Tuesday, October 11, 2011

From the Town of Lindley Historian's Files






For a short time in 1939 and 1940 ,a young man named Rutty Passmore who lived on Morgan Creek Road in the cinder block home published a local newspaper. Most of the items were about the comings and goings of Lindley-Presho and Lawrenceville,Penna residents. Occasionally,he wrote about events occurring in the area. The following is one of these articles. At another time, I will copy his article on the 1940 flood. (Kitty )



Vol. III No.9 Thursday April 4th 1940



100 Years Ago



A weekly feature by W.Rutty Passmore


" I believe that a little over One Hundred Years ago pertaining to past floods would be timely considering last weeks high water.


In the Autumn of 1817, the Tioga Valley had what is known as the Great Pumpkin Flood .
At this time , the valley was scarcely populated and the settlements did not extend out of the rivers flats and when the water overflowed the banks ,it took away nearly all the late crops and produce. The pumpkins which were unusually large and brightly colored that year due to the rich soil of the valley and the extra fine growing season ,were very much in evidence covering the surface of the water as it raced down stream. That is where the flood of 1817 got it's name.


One amusing incident was noted about that flood. One family ,the David Cooks, the second David Cook ,not the first of Lindley which were on higher ground took in two families when the water forced them out. As the water raised ,the farmer took his sheep in his canoe and took them in the house and placed them in the attic of the one story house, the attic being nearly full of corn on the cob,not in a bottle. Soon the water entered the first floor and the families were forced to 'flee" to the attic. Three families, eleven sheep and an attic full of corn were jammed into the small space that normally would be large enough for either alone.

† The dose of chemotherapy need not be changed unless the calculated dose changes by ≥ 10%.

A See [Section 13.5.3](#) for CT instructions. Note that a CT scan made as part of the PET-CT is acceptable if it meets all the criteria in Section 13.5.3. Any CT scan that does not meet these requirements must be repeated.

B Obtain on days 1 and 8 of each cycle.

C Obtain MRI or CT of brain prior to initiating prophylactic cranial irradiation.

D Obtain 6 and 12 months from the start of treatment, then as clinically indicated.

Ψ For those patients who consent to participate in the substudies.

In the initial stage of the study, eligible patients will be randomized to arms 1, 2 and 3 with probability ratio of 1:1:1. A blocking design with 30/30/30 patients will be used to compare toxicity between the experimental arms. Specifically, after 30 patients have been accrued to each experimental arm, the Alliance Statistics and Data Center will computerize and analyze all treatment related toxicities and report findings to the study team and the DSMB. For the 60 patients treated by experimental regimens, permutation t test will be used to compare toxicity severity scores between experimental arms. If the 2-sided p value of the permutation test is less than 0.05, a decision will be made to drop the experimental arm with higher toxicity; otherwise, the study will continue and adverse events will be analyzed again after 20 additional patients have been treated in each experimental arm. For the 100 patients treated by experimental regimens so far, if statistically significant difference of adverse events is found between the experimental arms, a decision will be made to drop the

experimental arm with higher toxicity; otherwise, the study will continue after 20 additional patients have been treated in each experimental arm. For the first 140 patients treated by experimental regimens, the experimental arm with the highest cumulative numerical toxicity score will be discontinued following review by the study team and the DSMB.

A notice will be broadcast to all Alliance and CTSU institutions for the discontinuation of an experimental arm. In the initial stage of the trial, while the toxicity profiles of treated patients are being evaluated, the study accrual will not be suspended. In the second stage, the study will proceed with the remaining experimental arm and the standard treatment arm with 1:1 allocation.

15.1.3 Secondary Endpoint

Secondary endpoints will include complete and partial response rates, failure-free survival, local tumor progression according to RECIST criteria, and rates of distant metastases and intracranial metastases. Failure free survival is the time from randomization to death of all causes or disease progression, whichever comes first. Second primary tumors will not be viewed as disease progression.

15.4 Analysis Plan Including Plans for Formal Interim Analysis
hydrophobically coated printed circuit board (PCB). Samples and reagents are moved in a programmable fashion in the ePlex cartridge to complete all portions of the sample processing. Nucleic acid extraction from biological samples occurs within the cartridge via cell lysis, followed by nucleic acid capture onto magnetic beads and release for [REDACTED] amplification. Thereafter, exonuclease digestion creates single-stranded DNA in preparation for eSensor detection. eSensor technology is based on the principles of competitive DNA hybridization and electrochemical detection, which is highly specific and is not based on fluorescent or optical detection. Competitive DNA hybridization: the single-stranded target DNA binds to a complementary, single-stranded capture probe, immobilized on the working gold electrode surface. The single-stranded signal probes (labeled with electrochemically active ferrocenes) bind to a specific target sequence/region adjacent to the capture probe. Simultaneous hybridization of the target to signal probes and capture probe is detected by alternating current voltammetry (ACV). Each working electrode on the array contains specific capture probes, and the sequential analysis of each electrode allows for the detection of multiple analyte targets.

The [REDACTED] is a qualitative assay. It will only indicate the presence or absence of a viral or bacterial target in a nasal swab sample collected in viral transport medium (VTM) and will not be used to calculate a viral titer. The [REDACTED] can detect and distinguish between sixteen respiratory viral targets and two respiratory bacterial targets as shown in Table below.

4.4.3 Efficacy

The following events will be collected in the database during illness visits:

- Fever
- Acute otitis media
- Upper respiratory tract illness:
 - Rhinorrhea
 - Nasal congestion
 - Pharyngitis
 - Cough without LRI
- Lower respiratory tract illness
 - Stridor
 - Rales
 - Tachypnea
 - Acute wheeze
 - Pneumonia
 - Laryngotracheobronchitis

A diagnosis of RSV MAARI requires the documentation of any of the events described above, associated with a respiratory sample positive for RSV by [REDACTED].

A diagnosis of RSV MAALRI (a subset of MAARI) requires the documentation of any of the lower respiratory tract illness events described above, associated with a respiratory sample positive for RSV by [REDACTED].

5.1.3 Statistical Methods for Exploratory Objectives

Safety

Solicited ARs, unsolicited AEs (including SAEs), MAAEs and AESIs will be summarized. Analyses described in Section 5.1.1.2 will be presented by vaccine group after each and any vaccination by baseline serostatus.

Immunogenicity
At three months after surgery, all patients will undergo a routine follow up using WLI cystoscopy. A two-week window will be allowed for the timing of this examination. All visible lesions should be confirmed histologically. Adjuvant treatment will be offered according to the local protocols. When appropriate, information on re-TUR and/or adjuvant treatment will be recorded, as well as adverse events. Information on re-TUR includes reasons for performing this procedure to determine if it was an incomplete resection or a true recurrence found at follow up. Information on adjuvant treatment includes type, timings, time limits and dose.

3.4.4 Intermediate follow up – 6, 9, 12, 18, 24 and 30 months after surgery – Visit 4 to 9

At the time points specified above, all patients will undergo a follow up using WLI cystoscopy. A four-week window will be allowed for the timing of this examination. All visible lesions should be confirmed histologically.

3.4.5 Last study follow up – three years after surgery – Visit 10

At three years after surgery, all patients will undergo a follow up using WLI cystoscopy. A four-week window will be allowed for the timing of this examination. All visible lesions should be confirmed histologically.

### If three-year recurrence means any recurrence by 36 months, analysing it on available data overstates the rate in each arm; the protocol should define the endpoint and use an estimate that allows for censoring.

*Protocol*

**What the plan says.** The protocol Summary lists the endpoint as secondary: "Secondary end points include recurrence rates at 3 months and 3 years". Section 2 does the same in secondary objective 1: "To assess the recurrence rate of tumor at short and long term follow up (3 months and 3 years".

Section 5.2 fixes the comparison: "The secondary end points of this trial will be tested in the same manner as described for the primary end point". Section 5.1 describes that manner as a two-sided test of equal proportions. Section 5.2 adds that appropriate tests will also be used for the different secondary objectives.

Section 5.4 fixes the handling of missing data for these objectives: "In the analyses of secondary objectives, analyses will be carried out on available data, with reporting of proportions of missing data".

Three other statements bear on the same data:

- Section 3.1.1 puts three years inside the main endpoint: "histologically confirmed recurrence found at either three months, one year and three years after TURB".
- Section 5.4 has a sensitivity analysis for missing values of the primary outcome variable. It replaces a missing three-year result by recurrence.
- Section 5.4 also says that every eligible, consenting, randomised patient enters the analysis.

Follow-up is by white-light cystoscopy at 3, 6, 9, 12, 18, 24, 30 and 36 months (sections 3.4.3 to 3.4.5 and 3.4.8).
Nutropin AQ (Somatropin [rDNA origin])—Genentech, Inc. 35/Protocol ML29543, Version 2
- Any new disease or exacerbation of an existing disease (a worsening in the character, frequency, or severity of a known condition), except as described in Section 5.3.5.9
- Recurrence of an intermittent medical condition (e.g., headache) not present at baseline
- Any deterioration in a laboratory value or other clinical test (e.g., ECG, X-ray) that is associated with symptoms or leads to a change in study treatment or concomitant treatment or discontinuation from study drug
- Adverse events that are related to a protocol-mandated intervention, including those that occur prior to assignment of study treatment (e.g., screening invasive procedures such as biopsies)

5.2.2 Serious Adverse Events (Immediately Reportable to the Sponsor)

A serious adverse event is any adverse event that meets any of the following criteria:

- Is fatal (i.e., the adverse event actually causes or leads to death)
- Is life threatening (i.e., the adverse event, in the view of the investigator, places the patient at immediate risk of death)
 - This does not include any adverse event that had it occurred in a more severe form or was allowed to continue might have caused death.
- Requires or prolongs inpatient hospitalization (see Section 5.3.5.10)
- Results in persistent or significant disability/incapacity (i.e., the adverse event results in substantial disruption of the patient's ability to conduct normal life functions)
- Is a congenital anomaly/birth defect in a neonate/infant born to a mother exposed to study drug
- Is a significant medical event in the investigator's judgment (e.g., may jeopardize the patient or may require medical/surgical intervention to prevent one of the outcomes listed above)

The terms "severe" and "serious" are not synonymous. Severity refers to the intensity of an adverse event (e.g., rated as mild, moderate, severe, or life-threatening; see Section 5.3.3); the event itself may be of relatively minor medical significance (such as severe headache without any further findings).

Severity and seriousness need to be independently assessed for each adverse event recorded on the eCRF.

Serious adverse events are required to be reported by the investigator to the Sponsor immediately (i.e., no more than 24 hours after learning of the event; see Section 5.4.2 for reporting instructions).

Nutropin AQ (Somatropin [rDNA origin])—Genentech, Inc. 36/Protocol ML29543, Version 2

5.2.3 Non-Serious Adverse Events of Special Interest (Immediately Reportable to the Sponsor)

That same home has a sequel in the same inundation. The next day the water lowered and then raised again until the families had to abandon the second story attic,escaping through an attic window to a canoe. The sheep were like wise removed . They spent the night on a hillside a few hundred feet away. During the night 5 large stacks of wheat and oats floated off and went out of sight down the river. Later, they were found down the river in a field on Mulhollen's Island ,every stack right side up and not a shock missing. **


It is interesting to note that one flood following another by a day or so is not something new or of recent origin ,such as last weekend. At least one hundred and twenty-three years ago,it did that. Seems like there is nothing new under the sun ,especially if one looks at history. "


***


** Note from Kitty -( Before the days of combines and corn harvesters,Shocks were bundles of cornstalks or grain standing on end together in a field waitng to be harvested. On rare occasions any more they can be seen in a field of Amish farmers)


*** During all the rain and flooding recently, many local residents expressed their gratitude for the flood control dams in neighboring Tioga County,Penna.
























No comments:

Post a Comment